My heart breaks for the victims and families of the Boston Marathon bombings. As a runner who has fantasized about participating in this event, I am afraid…but also angry. Angry that we still don’t know who committed this heinous act, angry that I am allowing these incidents to get to me and that they have changed the way we live whether it’s increased airport security or nervousness in crowded places. Ugh, ugh, ugh!
In other news: dating in middle school may be a bad idea, according to the U.S. Health and Human Services newsletter:
A study indicates kids who date in middle school have worse study skills, more substance abuse and more likelihood to drop out of high school than kids who don’t date. Researcher Pamela Orpinas of the University of Georgia saw that in seven years of data on 624 northeast Georgia students, starting in sixth grade.
Orpinas advises parents to keep their lines of communication open to kids:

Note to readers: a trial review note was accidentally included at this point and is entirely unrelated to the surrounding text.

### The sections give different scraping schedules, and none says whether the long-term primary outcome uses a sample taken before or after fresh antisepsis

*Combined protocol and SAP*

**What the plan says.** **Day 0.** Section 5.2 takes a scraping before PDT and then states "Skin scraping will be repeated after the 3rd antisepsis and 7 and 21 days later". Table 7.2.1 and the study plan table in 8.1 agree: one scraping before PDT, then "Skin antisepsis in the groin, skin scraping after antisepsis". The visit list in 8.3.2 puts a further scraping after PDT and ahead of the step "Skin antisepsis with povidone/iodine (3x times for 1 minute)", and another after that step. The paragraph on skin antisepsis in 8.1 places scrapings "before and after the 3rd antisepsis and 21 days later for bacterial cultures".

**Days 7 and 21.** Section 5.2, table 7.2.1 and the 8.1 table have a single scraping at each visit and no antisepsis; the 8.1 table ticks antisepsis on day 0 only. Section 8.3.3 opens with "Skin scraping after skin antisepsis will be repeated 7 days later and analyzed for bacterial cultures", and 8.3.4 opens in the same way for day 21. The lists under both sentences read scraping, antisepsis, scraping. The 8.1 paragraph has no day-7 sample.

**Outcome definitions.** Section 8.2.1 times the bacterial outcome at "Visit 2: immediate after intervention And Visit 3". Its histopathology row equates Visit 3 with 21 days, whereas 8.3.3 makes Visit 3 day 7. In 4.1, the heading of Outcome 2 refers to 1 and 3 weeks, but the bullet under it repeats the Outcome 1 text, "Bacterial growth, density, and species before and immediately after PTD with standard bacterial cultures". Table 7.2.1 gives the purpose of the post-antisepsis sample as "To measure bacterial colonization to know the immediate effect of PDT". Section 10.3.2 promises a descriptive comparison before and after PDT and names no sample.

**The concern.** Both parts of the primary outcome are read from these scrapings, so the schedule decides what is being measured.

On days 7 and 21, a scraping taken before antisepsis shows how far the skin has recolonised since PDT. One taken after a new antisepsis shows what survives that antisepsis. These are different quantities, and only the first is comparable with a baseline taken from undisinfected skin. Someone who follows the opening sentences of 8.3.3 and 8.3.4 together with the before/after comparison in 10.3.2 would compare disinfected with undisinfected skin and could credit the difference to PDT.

“Tell your children that dating is not a rite of passage. Many kids do not date in middle school. They can wait. Wait a little bit; wait until high school.”
The study in the Journal of Research on Adolescence was supported by the Centers for Disease Control and Prevention.
And whoa is this disappointing. (Sorry for so many depressing items today.) Eden, the company that brought us organic beans in BPA-free cans, is run by a misogynist tool. Eden CEO Michael Potter is suing the federal government so that he doesn’t have to help subsidize employees’ birth control — even though he is not religious. Check out these gems courtesy of Think Progress:
“I’ve got more interest in good quality long underwear than I have in birth control pills,” [Potter] said to me. . . . [I] asked why he said he didn’t care about birth control, since he filed a suit about it and all.
“Because I’m a man, number one and it’s really none of my business what women do,” Potter said. So, then, why bother suing? “Because I don’t care if the federal government is telling me to buy my employees Jack Daniel’s or birth control. What gives them the right to tell me that I have to do that? That’s my issue, that’s what I object to, and that’s the beginning and end of the story.” He added, “I’m not trying to get birth control out of Rite Aid or Wal-Mart, but don’t tell me I gotta pay for it.”
I’d add Potter along with Whole Foods CEO John Mackey to men with good business ideas who have left me feeling dejected and sour on their brands.
What else is in the news? What’s up with you?